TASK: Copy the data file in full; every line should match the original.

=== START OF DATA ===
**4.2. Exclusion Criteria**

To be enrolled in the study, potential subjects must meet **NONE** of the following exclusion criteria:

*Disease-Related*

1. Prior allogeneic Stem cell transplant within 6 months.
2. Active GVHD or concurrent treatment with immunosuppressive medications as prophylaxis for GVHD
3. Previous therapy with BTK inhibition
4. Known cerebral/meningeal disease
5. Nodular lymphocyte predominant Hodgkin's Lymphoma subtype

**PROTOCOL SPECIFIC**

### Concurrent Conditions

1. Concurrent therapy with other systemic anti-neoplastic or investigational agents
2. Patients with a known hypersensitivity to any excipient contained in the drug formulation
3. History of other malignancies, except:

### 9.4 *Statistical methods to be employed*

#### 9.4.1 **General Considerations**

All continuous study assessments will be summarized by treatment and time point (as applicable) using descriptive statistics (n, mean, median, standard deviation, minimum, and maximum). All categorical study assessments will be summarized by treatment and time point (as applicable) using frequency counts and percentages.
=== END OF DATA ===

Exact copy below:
**4.2. Exclusion Criteria**

To be enrolled in the study, potential subjects must meet **NONE** of the following exclusion criteria:

*Disease-Related*

1. Prior allogeneic Stem cell transplant within 6 months.
2. Active GVHD or concurrent treatment with immunosuppressive medications as prophylaxis for GVHD
3. Previous therapy with BTK inhibition
4. Known cerebral/meningeal disease
5. Nodular lymphocyte predominant Hodgkin's Lymphoma subtype

**PROTOCOL SPECIFIC**

### Concurrent Conditions

1. Concurrent therapy with other systemic anti-neoplastic or investigational agents
2. Patients with a known hypersensitivity to any excipient contained in the drug formulation
3. History of other malignancies, except:

### 9.4 *Statistical methods to be employed*

#### 9.4.1 **General Considerations**

All continuous study assessments will be summarized by treatment and time point (as applicable) using descriptive statistics (n, mean, median, standard deviation, minimum, and maximum). All categorical study assessments will be summarized by treatment and time point (as applicable) using frequency counts and percentages.